The returns filed by the assessee have been processed under section 143(1) of the Act. The Assessing Officer in the reasons recorded for the purpose of reopening the assessment has placed reliance upon the record of the case. As noted hereinabove, there is no assertion as regards on what basis the Assessing Officer has stated that the assessee had made claim in respect of bogus purchases in the trading and the Profit and Loss Account as expenditure. The Assessing Officer has stated that on verification of the details available on record, it has been noticed that the assessee has made bogus purchases; however, no specific averments are made as regards which details available on record reflected such bogus purchases

All Gujarat Federation Of Tax Consultants vs. CBDT (Gujarat High Court)

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DATE: September 29, 2015 (Date of pronouncement)
DATE: September 30, 2015 (Date of publication)
AY: 2015-16
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Strictures passed against CBDT for being lax and delaying issuing of the Forms and then taking adamant stand by not extending due date for filing ROI. CBDT directed to issue order u/s 119 to extend due date for filing ROI to 31.10.2015

The Board while not extending the due date for filing return was also of the view that due date should not be extended just for the benefit of those who have remained lax till now for no valid reason in discharging their legal obligations. It may be noted that despite the fact that ordinarily the ITR Forms which should be prescribed and made available before the 1st of April of the assessment year, have in fact, been made available only on 7th August, 2015 and the assessees are given only seven weeks to file their tax returns. Therefore, laxity, if any, evidently is on the part of the authority which is responsible for the delay in making the utility for E-Filing the return being made available to the assessees. When the default lies at the end of the respondents, some grace could have been shown by the Board instead of taking a stand that such a trend may not be encouraged. Had it not been for the laxity on the part of the respondents in providing the utilities, there would not have been any cause for the petitioners to seek extension of the due date for filing tax returns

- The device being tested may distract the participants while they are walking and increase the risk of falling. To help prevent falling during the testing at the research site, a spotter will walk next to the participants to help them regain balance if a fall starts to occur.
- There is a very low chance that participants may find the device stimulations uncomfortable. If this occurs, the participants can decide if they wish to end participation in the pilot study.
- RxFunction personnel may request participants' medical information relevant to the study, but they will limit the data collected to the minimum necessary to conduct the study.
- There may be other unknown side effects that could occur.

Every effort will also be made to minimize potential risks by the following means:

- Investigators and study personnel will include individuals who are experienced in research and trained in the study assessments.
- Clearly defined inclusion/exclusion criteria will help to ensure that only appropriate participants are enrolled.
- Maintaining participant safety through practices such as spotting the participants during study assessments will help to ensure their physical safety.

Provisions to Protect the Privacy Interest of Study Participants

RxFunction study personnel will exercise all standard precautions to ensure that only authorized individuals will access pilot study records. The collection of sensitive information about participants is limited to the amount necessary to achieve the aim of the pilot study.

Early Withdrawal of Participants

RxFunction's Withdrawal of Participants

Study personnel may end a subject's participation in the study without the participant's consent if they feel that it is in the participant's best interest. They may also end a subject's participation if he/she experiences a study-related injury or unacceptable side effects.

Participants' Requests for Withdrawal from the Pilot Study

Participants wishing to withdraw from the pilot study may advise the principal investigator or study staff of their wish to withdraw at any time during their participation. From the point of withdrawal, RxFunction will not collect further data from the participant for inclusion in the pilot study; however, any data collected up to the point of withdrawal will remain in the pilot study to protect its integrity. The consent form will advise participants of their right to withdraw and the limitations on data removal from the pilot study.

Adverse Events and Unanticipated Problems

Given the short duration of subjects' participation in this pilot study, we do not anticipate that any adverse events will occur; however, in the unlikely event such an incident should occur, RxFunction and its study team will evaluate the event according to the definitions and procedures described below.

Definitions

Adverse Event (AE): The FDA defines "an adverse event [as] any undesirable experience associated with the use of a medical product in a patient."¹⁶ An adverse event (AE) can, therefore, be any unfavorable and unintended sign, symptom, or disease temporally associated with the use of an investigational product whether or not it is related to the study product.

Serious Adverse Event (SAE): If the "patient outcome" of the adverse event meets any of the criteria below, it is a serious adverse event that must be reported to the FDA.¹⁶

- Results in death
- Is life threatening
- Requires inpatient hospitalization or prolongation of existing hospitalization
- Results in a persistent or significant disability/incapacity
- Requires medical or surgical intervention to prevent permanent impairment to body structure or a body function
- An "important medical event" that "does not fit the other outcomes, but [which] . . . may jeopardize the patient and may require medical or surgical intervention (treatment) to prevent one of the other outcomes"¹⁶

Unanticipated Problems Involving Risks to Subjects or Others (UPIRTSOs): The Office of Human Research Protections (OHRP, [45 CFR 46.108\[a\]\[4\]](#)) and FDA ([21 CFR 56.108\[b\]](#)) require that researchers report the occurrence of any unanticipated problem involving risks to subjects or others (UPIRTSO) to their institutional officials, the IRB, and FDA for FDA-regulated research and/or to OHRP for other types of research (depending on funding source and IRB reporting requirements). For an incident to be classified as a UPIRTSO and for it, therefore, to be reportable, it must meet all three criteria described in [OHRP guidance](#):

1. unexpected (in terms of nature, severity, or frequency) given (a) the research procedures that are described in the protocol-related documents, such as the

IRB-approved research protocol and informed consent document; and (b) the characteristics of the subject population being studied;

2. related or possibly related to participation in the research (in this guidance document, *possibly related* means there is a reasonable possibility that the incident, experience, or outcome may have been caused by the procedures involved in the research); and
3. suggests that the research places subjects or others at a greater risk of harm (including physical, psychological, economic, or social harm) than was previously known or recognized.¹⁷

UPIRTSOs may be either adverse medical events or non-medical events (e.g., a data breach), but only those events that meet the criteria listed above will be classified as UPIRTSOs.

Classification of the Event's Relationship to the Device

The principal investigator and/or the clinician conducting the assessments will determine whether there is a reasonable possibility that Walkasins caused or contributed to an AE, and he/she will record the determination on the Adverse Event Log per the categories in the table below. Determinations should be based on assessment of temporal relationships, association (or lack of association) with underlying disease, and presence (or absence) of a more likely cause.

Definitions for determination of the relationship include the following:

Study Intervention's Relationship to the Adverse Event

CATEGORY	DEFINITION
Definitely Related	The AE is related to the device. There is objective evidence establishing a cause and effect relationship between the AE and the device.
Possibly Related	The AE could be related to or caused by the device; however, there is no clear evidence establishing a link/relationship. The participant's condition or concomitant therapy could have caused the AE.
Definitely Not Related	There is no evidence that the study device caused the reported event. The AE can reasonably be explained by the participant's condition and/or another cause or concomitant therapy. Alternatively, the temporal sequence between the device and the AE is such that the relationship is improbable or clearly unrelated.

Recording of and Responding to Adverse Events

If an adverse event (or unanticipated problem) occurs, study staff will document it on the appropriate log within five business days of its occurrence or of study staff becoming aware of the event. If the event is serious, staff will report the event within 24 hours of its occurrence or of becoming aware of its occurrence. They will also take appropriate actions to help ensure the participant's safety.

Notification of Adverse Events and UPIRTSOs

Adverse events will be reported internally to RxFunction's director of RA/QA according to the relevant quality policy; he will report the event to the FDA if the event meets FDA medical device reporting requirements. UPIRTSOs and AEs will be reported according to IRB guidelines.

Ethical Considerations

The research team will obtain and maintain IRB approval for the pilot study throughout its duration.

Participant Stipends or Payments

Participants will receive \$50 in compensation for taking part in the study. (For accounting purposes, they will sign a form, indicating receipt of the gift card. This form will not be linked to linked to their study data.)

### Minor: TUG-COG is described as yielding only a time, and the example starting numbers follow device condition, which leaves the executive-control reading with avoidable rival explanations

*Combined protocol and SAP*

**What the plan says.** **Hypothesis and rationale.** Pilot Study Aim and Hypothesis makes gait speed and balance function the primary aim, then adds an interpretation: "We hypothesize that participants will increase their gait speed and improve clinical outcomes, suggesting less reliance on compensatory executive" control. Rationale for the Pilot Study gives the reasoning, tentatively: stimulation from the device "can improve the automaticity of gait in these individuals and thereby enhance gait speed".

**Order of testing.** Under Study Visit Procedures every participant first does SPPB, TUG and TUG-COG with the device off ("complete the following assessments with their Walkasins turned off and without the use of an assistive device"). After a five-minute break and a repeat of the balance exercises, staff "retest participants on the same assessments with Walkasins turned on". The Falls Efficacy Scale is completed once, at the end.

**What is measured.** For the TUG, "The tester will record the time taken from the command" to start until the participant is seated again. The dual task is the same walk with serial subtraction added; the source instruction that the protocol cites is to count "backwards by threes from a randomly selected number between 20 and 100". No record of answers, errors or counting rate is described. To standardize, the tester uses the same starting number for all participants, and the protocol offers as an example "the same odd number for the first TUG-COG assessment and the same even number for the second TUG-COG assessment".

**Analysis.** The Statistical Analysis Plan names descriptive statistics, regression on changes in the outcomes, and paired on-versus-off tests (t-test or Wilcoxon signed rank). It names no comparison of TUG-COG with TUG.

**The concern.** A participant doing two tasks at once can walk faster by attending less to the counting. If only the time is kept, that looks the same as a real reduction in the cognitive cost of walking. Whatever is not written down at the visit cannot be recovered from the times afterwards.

CIT vs. Vishal Developers (Gujarat High Court)

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DATE: October 7, 2014 (Date of pronouncement)
DATE: November 24, 2014 (Date of publication)
AY: 2007-08
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CITATION:
S. 80-!B(10): Law laid down in Radhe Developers 341 ITR 483 (Guj) on "works contract" is not affected by the law laid down by the Supreme Court in Larsen and Toubro Limited (2014) 1 SCC 708 and K. Raheja Development Corporation (2005) 141 STC 298

The department argued that the judgement in Commissioner of Income-tax v. Radhe Developers, (2012) 341 ITR 483 (Guj.) which draws a distinction between a “development contract” and a “works contract” and which holds that the benefit of s. 80-IB(10) is

All Gujarat Federation of Tax Consultants vs. CBDT (Gujarat High Court)

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DATE: September 22, 2014 (Date of pronouncement)
DATE: September 26, 2014 (Date of publication)
AY: 2014-15
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CITATION:
Strictures passed against the CBDT for seeking to take advantage of its own wrong and disregarding genuine hardship of taxpayers. Due date for filing ROI extended to 30.11.2014 subject to charge of s. 234A interest


Strictures passed against the CBDT for seeking to take advantage of its own wrong and disregarding genuine hardship of taxpayers. Due date for filing ROI extended to 30.11.2014 subject to charge of s. 234A interest

(vi) The CBDT ought to have responded to the representation. Instead, it chose not to respond but later before this Court in no uncertain terms has termed such a request impermissible on the ground that the grievances are not sustainable. Therefore, considering the larger cause of public good and keeping in mind the requirement of promotion of justice, we chose to exercise the writ of mandamus directing the CBDT to extend the date of filing of return of income to 30.11.2014, which is due date for filing of the TAR as per the Notification dated 20.08.2014. Such extension is granted with the qualification that the same may not result into non-charging of interest u/s 234A